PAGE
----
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Weeding Robot Keeps Gardens Clean
The Tertill from Franklin Robotics is designed to clean gardens of weeds the way a Roomba robotic vacuum cleans rooms. Franklin Robotics founder Joe Jones developed the Roomba vacuum and started Harvest Automation, developing robotics for the greenhouse and warehouse industries. Equipped with a mini string trimmer, his new product slices away newly emerged weeds before they can become a problem.
    “We went with a trimmer to keep the Tertill small and safe,” says Rory MacKean, CEO, Franklin Robotics. “The sensor on the front of the Tertill detects a weed and turns on the trimmer. It gets up to speed fast.”
    The touch sensitive Tertill shies away from plants taller than itself as it works its way around the garden. The wheeled unit is still in the prototype stage. The current design weighs less than 2 lbs. Cross ridges on the wheels pull it through the garden. An onboard battery is recharged by a solar panel on the Tertill’s roof.
    “It is designed to be outside all the time, probably running an hour and a half out of each day and powering up the rest of the time,” says MacKean. “It should cover all of a 150 to 200-sq. ft. area every couple days. It doesn’t move fast, but it doesn’t have to.”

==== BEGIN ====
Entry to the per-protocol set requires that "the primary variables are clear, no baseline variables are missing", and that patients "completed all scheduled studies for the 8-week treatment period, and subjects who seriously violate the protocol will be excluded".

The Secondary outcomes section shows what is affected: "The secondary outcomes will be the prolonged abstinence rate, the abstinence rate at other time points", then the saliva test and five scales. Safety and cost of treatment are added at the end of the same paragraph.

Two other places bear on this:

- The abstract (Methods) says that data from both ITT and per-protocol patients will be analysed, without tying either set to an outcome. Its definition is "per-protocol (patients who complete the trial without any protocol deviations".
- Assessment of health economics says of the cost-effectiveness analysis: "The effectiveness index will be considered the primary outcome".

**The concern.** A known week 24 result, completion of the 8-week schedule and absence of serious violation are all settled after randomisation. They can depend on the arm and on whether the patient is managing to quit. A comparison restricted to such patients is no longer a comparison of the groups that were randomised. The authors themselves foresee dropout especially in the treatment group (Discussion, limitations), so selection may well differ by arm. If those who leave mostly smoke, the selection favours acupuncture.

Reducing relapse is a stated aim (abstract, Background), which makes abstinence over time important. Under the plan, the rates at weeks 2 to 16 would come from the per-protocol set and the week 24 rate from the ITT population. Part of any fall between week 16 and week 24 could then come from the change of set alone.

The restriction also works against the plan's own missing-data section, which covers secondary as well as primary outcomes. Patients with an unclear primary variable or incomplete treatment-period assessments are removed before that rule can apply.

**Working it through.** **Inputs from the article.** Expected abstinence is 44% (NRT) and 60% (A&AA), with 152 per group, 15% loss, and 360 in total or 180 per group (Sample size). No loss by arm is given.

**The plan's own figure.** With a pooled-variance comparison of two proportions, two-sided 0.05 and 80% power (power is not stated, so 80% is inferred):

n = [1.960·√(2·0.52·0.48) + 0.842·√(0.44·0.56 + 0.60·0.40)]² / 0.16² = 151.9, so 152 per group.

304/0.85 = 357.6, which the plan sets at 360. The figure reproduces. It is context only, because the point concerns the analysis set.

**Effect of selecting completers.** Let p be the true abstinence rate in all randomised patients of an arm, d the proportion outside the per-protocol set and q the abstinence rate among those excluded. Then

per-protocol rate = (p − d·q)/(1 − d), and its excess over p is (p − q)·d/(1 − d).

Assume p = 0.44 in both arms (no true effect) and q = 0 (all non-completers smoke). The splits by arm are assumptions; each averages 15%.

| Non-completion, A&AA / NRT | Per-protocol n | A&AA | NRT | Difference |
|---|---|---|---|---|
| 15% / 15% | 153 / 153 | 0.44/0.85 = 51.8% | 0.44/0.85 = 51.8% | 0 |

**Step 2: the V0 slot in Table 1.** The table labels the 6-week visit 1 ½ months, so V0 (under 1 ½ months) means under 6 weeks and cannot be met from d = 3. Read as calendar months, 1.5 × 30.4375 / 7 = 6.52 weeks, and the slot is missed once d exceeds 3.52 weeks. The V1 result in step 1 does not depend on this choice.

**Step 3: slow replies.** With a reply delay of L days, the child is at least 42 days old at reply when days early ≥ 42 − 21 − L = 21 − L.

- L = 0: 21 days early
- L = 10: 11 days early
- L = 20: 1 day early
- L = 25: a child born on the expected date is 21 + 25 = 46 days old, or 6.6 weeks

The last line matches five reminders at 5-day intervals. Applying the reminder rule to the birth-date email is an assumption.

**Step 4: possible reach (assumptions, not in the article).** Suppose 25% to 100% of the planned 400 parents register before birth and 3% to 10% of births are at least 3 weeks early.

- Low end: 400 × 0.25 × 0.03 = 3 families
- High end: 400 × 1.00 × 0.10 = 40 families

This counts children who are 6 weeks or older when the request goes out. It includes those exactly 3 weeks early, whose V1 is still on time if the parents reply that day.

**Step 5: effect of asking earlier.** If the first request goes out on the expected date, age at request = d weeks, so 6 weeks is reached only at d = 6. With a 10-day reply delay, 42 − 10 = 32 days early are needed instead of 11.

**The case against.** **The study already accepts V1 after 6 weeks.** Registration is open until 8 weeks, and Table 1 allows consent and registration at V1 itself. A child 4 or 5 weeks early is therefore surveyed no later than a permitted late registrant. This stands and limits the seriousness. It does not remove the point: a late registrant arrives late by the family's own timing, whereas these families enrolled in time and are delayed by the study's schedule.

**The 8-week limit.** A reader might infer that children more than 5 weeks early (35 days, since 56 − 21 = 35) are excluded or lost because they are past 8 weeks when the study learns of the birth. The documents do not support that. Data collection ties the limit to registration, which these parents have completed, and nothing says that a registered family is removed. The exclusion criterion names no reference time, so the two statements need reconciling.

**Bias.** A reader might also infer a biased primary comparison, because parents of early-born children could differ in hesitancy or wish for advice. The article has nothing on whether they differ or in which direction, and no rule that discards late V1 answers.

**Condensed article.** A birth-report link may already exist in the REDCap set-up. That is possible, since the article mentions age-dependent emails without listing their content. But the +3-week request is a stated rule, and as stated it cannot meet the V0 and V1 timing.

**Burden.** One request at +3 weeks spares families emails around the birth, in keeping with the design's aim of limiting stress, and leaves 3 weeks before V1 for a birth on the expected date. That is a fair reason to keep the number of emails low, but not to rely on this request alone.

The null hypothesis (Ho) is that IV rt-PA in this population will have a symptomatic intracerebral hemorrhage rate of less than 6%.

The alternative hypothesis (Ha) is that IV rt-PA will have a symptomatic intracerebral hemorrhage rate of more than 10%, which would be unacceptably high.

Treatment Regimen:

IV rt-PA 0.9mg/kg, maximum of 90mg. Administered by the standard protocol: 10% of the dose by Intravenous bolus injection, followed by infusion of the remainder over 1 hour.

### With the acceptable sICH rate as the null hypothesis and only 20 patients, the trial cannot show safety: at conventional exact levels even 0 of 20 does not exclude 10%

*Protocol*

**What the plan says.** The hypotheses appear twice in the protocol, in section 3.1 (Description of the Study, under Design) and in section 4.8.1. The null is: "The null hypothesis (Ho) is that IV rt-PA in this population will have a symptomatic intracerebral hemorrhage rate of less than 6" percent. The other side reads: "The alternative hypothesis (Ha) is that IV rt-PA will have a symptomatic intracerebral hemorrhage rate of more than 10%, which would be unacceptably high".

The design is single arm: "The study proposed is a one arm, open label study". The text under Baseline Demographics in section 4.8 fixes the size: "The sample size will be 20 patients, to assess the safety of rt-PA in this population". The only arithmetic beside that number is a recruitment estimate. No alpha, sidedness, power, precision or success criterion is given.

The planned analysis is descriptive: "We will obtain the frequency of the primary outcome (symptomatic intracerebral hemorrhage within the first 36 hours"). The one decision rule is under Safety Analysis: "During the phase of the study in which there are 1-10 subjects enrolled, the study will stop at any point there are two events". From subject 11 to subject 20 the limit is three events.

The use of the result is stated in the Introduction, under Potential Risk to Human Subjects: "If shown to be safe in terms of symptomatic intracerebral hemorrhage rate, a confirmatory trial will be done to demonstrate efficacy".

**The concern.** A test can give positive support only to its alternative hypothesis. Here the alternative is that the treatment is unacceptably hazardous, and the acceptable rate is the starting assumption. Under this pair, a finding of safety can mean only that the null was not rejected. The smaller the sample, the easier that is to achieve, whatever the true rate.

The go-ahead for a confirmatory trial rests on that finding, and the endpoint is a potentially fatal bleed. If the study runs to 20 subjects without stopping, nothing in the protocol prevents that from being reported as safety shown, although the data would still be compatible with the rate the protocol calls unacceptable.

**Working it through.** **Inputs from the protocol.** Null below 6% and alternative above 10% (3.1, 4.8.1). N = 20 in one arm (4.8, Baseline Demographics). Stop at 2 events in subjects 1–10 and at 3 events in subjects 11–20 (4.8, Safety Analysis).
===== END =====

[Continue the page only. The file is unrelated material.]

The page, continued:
The controller uses proprietary algorithms to ensure the Tertill gets to the weeds. MacKean explains that it has a built-in penalty if it drives into larger plants several times. This helps it maintain a random pattern over the garden.
    The first working prototype was tested in gardens in 2016. MacKean plans to have several units out for consumer testing in 2017. The company is planning a crowd-funding campaign prior to commercial production for the 2018 gardening season. Initial sales will be online, direct from the company.
    “We’ll see where it goes from there with catalog or garden center sales,” says MacKean.
    If well received, the next step will be a Tertill for commercial gardeners and perhaps eventually for full-scale farming. The company has indicated the weeder is just a first step, with soil and plant health sensing down the road.
    “We learned a lot developing the Tertill, which will help us scale up to more commercial applications,” says MacKean. “We are looking at it first as a weeder and then will evaluate other aspects of what it could sense that you can’t sense conveniently in any other way.”
    Prices for the Tertill are still being worked out. MacKean expects it to sell for between $250 and $300. You can see a video of it in action at www.farmshow.com.

    Contact: FARM SHOW Followup, Franklin Robotics, 85 Rangeway Rd., Building 3 - Suite 250, North Billerica, Mass. 01862 (ph 617 513-7666; rory@franklinrobotics.com; www.franklinrobotics.com).

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2017 - Volume #41, Issue #1